SATURDAY HOMILY: Ebuka! God is Great!
These are the names they gave to their children: Ebuka (a girl) which means God is great; Chidi (a girl) which means God is beautiful; Echerem (a girl) which means God thinks of me; Chima (a girl) which means God knows my way; Odera (a girl) which means God has my life; Gorom (a girl) which means God is merciful; Ikem (a boy) which means God is my strength; and Jioke (a boy) which means God is my leader.
In a few days, the whole world will celebrate the birth of just one child who is the only Son of God and the only Son of Mary. His name is Jesus which means God is my Savior.
The Catechism of the Catholic Church states: "Jesus means in Hebrew: 'God saves.' At the annunciation, the angel Gabriel gave him the name Jesus as his proper name, which expresses both his identity and his mission" (CCC, 420).
The liturgy of today's Mass presents to us the Magnificat, that sublime prayer of divine praise which sprang from Mary's most pure heart at the Annunciation. The names of these Nigerian octuplets read like a kind of modern Magnificat in praise of the One, True God.
Ebuka! God is great! On that first Christmas as Our Lady held the Infant Savior in her arms and contemplated the face she had so ardently longed to see, her Magnificat must have echoed in her heart. "My soul proclaims the greatness of the Lord!" (St. Luke 1:46).
Chidi! God is beautiful! It is not uncommon to hear people remark at the sight of a newborn infant, "What a beautiful baby!" or "Oh, how adorable!" Yes, babies are beautiful and "adorable." But Mary's baby is the most beautiful of them all and is adorable in the most literal of senses because He is God Incarnate.
I once heard a wise grandmother quip that the Blessed Mother did not have to resist the temptation that every other mother must resist, namely, that of adoring her child. Jesus is indeed our beautiful Savior and worthy of all praise because He is "Emmanuel,' which means 'God is with us'" (St. Matthew 1:23).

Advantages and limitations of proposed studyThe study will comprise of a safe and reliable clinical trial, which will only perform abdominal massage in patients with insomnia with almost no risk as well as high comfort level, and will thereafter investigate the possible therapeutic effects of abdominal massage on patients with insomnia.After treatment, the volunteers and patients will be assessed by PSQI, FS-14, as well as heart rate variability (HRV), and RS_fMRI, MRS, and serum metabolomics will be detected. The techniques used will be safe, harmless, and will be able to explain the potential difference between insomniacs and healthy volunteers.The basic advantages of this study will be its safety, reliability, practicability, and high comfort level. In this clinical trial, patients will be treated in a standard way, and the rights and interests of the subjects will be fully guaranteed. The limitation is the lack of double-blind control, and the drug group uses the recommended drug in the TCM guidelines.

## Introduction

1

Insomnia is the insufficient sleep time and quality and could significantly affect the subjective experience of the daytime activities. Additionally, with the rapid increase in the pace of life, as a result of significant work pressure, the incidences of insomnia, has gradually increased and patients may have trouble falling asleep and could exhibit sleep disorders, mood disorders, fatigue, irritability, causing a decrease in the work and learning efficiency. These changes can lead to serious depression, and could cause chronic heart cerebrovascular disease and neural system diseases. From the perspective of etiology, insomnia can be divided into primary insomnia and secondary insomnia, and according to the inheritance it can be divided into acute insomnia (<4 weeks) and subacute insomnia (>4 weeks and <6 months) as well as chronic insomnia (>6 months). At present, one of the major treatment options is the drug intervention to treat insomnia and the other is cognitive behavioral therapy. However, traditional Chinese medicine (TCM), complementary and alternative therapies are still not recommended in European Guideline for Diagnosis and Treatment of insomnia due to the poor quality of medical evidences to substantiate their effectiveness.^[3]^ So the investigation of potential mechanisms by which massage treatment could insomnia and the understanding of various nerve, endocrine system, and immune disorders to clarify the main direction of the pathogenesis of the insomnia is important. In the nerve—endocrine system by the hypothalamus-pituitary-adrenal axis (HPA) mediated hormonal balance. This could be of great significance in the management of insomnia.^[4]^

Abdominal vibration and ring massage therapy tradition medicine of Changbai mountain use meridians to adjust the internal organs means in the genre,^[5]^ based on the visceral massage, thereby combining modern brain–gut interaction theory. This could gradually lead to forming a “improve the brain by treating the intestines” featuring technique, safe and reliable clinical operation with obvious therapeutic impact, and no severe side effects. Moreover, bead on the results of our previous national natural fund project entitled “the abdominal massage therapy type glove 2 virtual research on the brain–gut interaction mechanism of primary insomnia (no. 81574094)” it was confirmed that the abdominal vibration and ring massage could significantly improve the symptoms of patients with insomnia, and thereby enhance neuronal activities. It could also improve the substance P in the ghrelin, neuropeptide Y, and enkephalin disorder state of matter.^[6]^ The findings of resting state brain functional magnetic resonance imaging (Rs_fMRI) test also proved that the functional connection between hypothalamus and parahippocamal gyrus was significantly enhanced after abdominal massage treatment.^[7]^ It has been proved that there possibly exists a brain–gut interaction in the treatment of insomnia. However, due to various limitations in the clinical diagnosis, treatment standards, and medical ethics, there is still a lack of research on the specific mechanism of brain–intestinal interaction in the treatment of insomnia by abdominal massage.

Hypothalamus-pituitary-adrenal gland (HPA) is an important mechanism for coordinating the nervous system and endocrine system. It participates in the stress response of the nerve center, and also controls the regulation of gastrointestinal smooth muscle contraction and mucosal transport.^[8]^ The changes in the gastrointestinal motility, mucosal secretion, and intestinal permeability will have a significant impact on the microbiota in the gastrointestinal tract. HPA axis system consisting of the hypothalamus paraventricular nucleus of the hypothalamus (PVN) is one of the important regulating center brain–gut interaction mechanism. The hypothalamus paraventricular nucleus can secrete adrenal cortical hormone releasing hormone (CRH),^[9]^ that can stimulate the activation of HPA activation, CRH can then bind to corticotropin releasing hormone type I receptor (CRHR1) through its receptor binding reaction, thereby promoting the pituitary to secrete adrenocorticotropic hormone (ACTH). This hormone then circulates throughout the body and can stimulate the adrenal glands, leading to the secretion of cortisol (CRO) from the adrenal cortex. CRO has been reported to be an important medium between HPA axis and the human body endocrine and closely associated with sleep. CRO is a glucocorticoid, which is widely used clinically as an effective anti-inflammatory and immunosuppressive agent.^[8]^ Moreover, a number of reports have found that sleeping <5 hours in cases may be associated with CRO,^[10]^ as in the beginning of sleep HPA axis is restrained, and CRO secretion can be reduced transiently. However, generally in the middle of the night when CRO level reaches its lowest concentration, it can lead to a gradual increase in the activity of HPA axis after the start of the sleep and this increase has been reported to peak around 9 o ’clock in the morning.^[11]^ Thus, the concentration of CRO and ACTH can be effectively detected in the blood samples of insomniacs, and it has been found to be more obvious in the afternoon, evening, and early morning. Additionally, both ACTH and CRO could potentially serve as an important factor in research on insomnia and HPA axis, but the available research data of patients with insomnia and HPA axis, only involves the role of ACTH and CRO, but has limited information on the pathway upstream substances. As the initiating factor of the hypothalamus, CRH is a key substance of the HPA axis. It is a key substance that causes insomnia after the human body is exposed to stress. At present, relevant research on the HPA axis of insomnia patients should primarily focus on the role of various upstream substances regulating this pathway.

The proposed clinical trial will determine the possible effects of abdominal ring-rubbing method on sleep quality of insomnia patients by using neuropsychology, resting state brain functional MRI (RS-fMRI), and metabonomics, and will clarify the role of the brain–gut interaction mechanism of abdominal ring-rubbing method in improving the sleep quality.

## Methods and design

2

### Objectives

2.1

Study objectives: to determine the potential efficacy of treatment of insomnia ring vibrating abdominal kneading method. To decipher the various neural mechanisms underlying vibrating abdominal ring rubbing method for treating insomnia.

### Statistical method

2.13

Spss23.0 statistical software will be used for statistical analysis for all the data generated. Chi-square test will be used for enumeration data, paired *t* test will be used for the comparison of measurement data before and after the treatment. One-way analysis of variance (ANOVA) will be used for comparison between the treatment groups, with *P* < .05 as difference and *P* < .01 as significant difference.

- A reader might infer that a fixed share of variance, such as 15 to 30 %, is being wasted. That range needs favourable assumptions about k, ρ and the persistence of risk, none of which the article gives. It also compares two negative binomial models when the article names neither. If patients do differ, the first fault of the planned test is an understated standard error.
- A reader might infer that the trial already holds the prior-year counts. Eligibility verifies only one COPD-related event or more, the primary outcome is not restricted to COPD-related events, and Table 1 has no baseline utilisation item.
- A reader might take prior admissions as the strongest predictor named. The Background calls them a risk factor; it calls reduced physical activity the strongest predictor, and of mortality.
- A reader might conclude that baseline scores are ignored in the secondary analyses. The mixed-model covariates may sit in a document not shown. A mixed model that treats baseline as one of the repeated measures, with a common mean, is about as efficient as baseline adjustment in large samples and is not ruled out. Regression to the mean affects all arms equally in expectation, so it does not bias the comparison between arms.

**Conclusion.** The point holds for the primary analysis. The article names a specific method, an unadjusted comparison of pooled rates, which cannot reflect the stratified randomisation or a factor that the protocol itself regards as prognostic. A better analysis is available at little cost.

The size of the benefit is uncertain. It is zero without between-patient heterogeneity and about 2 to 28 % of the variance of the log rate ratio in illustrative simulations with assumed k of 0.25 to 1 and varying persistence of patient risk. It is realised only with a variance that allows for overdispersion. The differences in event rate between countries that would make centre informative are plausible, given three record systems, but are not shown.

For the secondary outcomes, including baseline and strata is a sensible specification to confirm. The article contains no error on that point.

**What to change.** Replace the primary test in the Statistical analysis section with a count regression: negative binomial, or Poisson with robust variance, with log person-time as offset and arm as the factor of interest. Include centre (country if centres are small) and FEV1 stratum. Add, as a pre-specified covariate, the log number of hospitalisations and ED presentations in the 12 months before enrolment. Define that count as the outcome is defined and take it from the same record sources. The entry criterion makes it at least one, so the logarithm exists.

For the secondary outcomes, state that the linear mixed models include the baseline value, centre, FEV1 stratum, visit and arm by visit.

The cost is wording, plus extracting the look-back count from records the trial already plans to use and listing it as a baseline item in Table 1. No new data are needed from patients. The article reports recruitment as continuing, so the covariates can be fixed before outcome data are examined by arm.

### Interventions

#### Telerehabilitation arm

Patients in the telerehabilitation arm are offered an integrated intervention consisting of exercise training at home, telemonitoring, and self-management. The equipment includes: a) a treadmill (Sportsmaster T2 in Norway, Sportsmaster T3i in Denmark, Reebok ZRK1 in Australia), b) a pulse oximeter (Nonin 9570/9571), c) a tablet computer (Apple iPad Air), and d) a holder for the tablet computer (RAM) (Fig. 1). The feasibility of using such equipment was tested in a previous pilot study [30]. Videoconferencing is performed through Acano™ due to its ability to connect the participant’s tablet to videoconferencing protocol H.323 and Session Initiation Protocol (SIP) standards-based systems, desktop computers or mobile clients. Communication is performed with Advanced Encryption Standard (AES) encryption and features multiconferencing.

Cherem! God thinks of me! In her Magnificat, the Blessed Virgin exclaims, "He has looked with favor on His lowly servant" (St. Luke 1:48). "From all eternity," the Catechism tells us, "God chose for the mother of his Son a daughter of Israel, a young Jewish woman of Nazareth in Galilee, "a virgin betrothed to a man whose name was Joseph, of the house of David; and the virgin's name was Mary" (488).
Chima! God knows my way. Contemplate the scene in Bethlehem where the Holy Family huddles together in a cave. There were many such caves in and around Bethlehem and they were often used as stables for animals. The newborn King is laid in a manger which is nothing other than a feeding trough for animals. "Jesus was born in a stable, in an inhospitable-one might even say unworthy-space, which nevertheless provided the necessary privacy for the sacred event" (Jesus of Nazareth: the Infancy Narratives, by Benedict XVI).
What deep faith Our Lady had! The difficulties of the moment and the obscurity of the future did not cause her faith to falter. It was precisely by faith that she knew that she was walking, step by step, in the way set out for her by God. How well-spoken are the words of her kinswoman Elizabeth who said in praise of the Virgin: "Blessed are you who believed that what was spoken to you by the Lord would be fulfilled" (St. Luke 1:45)!
Odera! God has my life! Mary's surrender to God was total and unwavering from the first instant of her Immaculate Conception until the day she was assumed into heaven body and soul. "Behold, I am the handmaid of the Lord. May it be done to me according to your word" (St. Luke 1:38).
Gorom! God is merciful! The dogma of the Immaculate Conception teaches us that Our Lady was herself a recipient of Divine Mercy having been "redeemed, in a more exalted fashion, by reason of the merits of her Son" (CCC, 492). Hence, she could truly say in her Magnificat, "My spirit rejoices in God my savior" (St. Luke 1:47).
The Church also teaches that Mary is not only a recipient of Divine Mercy but is also the Mediatrix of all graces by virtue of ...
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